Friday, May 6, 2005

House of Wax / zero stars (2005)

"House of Wax" is such a vile and despicable heap of trash that I pity any lucid person who will actually pay decent money to sit through it. As a straight horror film, it supplies no legitimate horror other than the notion of sabotaging its source material in favor of visual repugnance, and as a remake of yet another famous 1950s scare-fest it completely squanders any chances it might have had of at least being amusing on the nostalgia scale. The people involved in making this thing should be ashamed of themselves; it is the kind of picture so revolting that it deserves to not only undermine careers but general reputation as well. A good manager might have pointed out that such a credit on a film resume might do a lot more damage than it's worth, but I guess you can't necessarily expect much sense from anyone who showed interest in the project to begin with.

The drive behind this remake, alas, was inevitable from day one. Back in 2000, Dark Castle Entertainment made a crashing entrance into the theater with its promise of flashy and stylish updates of really old 50s and 60s horror films, with a specific slant towards remaking the works of the notorious William Castle (the director whom the studio is named after). The idea, at least to some of us, got off to a rather promising start - the upgraded version of "House on Haunted Hill," while silly, was built around strikingly provocative imagery, and its 2001 follow-up "Thirteen Ghosts" was above all else a triumph of ambitious production design. Those mild successes ultimately paved the path for many more remakes to follow - the kicker being that, once the studio decided to expand its scope beyond the Castle films, they lost a major incentive to exhibit the theatrical enthusiasm of both prior releases. "Ghost Ship," their next endeavor, was just about as amusing as watching a water-logged wreck bob on the surface for two hours straight - but now comes "House of Wax," which is not merely boring but painful, insulting, sick and contemptible, and completely devoid of any type of rational thought or feeling. It makes "Ghost Ship" look as inspired as "Titanic."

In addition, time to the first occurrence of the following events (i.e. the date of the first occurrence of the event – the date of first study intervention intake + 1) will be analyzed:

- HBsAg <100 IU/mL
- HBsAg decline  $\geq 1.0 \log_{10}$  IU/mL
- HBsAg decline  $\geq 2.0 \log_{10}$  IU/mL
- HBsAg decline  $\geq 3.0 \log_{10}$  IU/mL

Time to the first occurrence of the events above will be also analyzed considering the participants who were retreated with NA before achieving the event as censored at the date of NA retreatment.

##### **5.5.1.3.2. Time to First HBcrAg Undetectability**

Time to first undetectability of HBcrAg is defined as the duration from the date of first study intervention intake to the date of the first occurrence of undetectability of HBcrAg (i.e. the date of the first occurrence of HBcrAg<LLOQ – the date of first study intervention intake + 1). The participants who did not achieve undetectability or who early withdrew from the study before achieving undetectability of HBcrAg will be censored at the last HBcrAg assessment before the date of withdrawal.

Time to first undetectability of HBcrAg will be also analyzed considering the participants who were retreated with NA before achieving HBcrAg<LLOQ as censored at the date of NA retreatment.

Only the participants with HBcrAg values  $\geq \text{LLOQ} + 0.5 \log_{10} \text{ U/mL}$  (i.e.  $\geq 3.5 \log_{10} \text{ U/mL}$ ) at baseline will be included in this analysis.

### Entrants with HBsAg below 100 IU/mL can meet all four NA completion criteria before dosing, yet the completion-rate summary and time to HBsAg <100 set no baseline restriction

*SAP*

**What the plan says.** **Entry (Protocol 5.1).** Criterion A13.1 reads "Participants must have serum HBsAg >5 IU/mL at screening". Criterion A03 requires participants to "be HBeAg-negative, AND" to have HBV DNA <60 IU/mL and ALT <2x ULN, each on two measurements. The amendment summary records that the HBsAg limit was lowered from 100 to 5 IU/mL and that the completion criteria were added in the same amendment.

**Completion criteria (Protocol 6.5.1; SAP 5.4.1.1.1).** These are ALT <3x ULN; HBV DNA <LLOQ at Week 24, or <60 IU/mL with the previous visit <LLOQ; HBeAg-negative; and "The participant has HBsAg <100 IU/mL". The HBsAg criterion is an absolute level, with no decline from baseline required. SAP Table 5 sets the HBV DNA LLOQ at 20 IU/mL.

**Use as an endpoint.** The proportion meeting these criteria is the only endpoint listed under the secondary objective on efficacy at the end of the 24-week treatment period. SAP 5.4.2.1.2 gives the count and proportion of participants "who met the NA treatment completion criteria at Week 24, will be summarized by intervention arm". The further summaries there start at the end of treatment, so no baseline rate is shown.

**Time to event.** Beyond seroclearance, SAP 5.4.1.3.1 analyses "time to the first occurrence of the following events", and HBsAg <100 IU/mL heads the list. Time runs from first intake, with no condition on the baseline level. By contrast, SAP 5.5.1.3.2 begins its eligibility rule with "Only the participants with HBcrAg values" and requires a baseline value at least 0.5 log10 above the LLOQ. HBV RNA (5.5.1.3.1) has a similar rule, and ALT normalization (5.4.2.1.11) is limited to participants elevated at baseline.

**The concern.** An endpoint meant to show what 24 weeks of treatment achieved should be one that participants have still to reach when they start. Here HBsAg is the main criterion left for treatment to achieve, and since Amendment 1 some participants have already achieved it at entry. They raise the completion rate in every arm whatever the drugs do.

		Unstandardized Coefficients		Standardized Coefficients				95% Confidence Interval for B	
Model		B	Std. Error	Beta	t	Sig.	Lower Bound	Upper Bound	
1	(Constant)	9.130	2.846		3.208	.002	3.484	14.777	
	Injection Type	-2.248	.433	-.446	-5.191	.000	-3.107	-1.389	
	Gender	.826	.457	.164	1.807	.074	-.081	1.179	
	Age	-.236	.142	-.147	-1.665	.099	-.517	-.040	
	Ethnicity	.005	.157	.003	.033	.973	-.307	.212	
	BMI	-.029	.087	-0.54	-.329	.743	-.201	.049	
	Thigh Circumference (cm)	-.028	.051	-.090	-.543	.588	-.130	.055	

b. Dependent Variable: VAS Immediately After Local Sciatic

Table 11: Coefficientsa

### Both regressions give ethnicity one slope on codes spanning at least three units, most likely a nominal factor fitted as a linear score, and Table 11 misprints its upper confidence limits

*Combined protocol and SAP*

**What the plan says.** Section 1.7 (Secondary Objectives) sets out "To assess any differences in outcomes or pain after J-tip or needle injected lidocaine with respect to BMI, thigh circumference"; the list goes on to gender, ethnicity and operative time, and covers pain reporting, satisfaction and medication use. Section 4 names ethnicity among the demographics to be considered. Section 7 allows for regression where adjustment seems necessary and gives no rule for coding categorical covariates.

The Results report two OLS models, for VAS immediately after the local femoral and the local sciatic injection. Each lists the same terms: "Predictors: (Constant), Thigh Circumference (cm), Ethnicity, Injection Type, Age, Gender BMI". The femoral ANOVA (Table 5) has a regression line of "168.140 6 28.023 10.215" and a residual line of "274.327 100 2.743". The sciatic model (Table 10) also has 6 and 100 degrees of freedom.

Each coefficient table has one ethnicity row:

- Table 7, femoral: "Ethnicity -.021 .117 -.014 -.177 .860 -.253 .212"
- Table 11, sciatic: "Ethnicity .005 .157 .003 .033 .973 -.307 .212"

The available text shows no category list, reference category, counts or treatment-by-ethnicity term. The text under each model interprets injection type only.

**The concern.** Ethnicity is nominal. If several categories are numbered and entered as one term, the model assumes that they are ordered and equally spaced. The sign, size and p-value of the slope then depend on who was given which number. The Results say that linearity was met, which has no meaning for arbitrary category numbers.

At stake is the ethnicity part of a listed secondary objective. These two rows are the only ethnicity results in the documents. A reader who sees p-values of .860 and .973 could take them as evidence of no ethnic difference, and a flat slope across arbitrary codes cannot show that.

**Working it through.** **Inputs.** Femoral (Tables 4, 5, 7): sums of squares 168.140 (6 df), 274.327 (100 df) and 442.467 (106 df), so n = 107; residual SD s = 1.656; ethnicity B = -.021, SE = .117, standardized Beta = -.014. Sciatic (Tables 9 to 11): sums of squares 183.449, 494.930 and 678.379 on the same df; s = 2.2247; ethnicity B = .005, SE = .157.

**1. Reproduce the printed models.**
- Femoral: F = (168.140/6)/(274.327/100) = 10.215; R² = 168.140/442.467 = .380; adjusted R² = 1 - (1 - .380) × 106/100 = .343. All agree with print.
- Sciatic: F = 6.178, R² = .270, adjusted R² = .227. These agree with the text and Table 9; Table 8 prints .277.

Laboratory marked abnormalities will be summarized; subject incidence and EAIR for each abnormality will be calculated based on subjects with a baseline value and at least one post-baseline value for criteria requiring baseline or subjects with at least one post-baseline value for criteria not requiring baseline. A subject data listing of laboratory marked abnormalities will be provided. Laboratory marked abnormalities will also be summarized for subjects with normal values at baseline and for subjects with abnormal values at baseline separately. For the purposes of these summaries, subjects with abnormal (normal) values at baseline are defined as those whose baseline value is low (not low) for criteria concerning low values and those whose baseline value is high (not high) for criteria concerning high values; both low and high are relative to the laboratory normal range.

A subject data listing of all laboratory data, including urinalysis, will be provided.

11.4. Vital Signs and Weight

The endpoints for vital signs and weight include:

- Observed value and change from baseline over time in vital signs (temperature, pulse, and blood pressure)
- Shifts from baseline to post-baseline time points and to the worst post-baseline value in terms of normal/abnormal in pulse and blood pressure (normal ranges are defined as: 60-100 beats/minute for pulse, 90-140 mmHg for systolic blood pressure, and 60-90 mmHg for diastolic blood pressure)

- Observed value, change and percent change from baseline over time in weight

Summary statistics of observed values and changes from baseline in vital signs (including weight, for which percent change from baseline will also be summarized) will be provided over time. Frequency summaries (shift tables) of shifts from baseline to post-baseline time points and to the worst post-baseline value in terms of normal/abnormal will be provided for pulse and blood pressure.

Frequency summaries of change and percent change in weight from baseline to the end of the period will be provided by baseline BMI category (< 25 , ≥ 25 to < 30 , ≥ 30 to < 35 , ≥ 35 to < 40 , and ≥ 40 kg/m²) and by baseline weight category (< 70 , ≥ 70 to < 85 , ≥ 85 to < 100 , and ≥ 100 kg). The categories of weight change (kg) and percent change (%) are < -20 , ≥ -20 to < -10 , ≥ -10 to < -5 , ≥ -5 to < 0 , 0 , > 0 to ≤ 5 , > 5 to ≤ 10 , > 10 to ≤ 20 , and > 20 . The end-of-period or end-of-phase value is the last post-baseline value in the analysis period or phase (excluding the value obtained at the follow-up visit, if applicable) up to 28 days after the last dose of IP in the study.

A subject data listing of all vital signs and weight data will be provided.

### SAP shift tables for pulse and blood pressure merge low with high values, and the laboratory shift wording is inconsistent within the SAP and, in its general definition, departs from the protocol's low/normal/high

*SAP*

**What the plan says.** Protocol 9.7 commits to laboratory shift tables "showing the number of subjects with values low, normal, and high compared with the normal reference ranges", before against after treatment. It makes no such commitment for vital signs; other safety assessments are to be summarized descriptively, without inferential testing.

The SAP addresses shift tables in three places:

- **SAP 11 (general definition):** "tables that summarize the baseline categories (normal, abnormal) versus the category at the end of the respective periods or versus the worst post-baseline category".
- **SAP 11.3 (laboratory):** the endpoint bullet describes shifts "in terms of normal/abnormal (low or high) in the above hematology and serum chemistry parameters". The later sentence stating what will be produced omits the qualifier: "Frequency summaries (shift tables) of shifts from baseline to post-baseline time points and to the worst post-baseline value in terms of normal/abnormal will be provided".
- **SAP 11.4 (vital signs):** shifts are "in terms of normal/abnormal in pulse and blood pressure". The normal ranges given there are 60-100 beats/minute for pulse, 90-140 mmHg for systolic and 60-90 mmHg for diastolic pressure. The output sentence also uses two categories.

The plot (if you can call it one) is an outline that has been replicated in too many horror films to count. Six wild and enthusiastic teens (or 20-year-olds, I forget) are heading into the big city for a great big football game when they decide to pull over off the side of the road one night and camp out. The inevitable conflict: their campsite just so happens to sit right outside one of those small hick downs where everyone around is either toothless or homicidal, and when a mysterious truck driver spots them outside of said town, it sets into motion a shady plot that will eventually lure them into the company of these isolated country citizens. One of the cars is mysteriously sabotaged, the female lead, Carly Jones (Elisha Cuthbert), falls into a pit containing dead carcasses of deer, and at one point she and boyfriend Wade (Jared Padalecki) hitch a ride with a snaggle-toothed redneck who looks like he could be the lost cousin from "Deliverance." Apparently character IQs in horror films haven't developed enough in the recent years for anyone to realize that you should never accept rides from people who look like they should be playing dueling banjos.